To order the comparison I've just made, in this Bible-opened take on things, the whole of reality, embodied and linguistic, cultural and historical, spiritual and material, is embraced by--held and sustained by--that God whom the Bible invites us to take seriously. In an important sense, the stuff of my work as a poet--language, memory, history, play, person, place--all this I have understood as existing within an economy the coordinates of which far exceed the Bible, and for which the Bible is a reliable doorway.
This has consequences for how I understand what it is to write. I have had to set aside as inadequate and unreal the task of finding one's voice, or of self-making. The process of writing more truly takes place not in some deified active mood, but in a middle voice, where I actively participate in an action I do not finally or properly initiate. (6) God creates. We, by contrast, make, our work finding form within already given conditions. God speaks, and existence is answer to that prevenient 'let there be'. Poetry can, as prayer, be answering speech; it is certainly always a speaking after, not a mastering of language as much as a diving into an element which will always exceed the writer. In this economy, the process of making can be open to the large conditions of friendship with God, and the underwriting of grace; although most frequently devoted to other ends, poetry can be open worship.
One more image from the Gospel Chapel. In the northwestern wall of the hall was set a tall, push-bar fire door, painted red. A quirk of the very pragmatic approach to liturgical space, it rose up at that end of the hall most likely to be the room's focal point: arranged bench forms, rolled out Axminster runners, the overhead projector, the piano, the pulpit, the communion table, and behind, the fire door, quietly central to proceedings and closed, with push-bar up and vertical bolts secure. And then every now and then, typically at the end of a service, some kid would push the bar, and suddenly the room would be awash with light, vulnerable to the wild air above the Aotea hills.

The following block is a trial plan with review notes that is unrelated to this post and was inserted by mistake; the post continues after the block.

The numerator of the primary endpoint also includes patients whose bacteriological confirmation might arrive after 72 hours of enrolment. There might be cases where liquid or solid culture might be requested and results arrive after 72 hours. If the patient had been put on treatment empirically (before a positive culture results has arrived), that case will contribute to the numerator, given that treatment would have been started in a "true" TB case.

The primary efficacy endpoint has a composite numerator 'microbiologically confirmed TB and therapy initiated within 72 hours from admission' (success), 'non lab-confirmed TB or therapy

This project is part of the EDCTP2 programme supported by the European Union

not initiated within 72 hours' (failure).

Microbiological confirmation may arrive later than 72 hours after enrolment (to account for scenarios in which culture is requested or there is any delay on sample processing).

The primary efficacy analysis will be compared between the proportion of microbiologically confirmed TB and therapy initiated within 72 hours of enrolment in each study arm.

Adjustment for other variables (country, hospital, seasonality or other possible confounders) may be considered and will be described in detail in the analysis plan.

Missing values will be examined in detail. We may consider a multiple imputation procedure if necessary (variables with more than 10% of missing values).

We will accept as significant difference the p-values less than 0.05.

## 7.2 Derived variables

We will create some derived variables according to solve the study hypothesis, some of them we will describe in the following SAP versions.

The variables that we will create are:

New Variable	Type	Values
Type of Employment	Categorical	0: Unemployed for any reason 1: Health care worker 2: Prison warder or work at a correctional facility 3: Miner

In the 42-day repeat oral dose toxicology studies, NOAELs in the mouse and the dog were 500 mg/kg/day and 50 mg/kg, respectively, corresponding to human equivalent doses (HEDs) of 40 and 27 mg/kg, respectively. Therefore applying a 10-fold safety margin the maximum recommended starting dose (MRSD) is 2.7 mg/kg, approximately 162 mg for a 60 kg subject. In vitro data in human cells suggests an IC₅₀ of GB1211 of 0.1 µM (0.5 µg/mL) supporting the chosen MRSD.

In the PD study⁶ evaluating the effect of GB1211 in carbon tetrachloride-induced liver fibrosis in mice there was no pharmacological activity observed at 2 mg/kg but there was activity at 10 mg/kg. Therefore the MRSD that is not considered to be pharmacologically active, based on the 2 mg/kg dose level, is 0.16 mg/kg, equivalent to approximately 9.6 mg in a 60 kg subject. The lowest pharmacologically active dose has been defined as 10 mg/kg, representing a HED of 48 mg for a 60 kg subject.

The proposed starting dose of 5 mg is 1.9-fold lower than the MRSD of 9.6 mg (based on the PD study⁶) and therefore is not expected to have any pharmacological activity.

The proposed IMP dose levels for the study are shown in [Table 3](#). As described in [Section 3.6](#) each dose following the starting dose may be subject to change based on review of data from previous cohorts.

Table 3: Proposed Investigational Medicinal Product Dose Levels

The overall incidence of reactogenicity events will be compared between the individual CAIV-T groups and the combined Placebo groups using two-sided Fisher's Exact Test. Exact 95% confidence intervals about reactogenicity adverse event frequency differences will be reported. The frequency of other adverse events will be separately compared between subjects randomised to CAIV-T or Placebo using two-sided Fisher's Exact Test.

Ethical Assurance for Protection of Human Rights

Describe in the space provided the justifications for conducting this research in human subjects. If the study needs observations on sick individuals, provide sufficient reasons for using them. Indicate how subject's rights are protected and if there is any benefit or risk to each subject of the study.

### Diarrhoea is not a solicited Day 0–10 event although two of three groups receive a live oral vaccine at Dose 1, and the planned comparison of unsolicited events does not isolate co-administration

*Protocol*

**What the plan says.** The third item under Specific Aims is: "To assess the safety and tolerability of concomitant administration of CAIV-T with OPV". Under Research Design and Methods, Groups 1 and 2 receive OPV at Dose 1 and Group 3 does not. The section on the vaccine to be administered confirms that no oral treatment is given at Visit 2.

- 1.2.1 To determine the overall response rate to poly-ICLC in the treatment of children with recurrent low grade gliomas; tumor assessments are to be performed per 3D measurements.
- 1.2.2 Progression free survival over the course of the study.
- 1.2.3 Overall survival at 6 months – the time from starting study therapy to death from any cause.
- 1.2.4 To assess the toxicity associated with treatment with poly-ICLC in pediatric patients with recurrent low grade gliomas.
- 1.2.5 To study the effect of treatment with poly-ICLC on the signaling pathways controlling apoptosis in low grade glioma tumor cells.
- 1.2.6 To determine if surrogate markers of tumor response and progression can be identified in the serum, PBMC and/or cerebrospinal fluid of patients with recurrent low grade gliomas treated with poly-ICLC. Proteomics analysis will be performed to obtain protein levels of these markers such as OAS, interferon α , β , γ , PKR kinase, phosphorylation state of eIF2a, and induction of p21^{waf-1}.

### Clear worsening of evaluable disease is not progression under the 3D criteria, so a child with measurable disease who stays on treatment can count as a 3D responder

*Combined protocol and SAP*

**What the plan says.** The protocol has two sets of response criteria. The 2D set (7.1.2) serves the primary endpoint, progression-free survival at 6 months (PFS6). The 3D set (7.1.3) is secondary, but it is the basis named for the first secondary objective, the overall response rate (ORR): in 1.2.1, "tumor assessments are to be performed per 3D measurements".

In that time of Open Worship, I overheard women and men whose lives had slipped outside the closed box of contemporary belief, across the doorsill of scripture into the wide, airy, presence of God. They knew themselves to be held, and beheld, and spoken to through the Bible, even about the very mundane matters of their lives. In theological terms, the Bible had opened up to them the fellowship of the Holy Spirit. And I would not be here, writing in this awkward vein, were it not for a series of such fire door moments. Sometimes slowly swinging wide, sometimes sudden, such openings are like being drawn out of a shaded place of observation into full sun, with all the brightness and starker relief that entails, vulnerable to the light, and set in direct relation to it, a kind of utter and un-ignorable address which has reoriented all the pronouns of my work, made them better subject to love. It's this 'seam of light', as my argument with Curnow puts it, which has been the opening up of the box, so that the Bible, which seemed simply to be a framing of things, proves instead to be a threshold. (7)
(1) Wallace Stevens, The Necessary Angel: Essays on Reality and the Imagination (London: Faber and Faber, 1984), p. 31.
(2) See Charles Taylor, A Secular Age (Cambridge, MA: Belknap Press of Harvard University Press, 2007).
(3) Mary Ursula Bethell (Evelyn Hayes), From a Garden in the Antipodes (London: Sidgwick & Jackson, Ltd., 1929), p. 14.
(4) See, for example, Bethell's musings in January 1935 to Monte Holcroft following the death of her beloved companion Effie Pollen, in Vibrant with Words: The Letters of Ursula Bethell, ed. by Peter Whiteford (Wellington: Victoria University Press, 2005), p. 102.
(5) See Hans W. Frei, The Eclipse of Biblical Narrative: A Study in Eighteenth and Nineteenth Century Hermeneutics (New Haven: Yale University Press, 1974).
(6) I owe this analogy to Eugene Peterson, The Contemplative Pastor Returning to the Art of Spiritual Direction (Grand Rapids: Eerdmans, 1993), pp. 103-4.
(7) John Dennison, Otherwise (Manchester: Carcanet/Auckland: Auckland University Press, 2015), p. 13.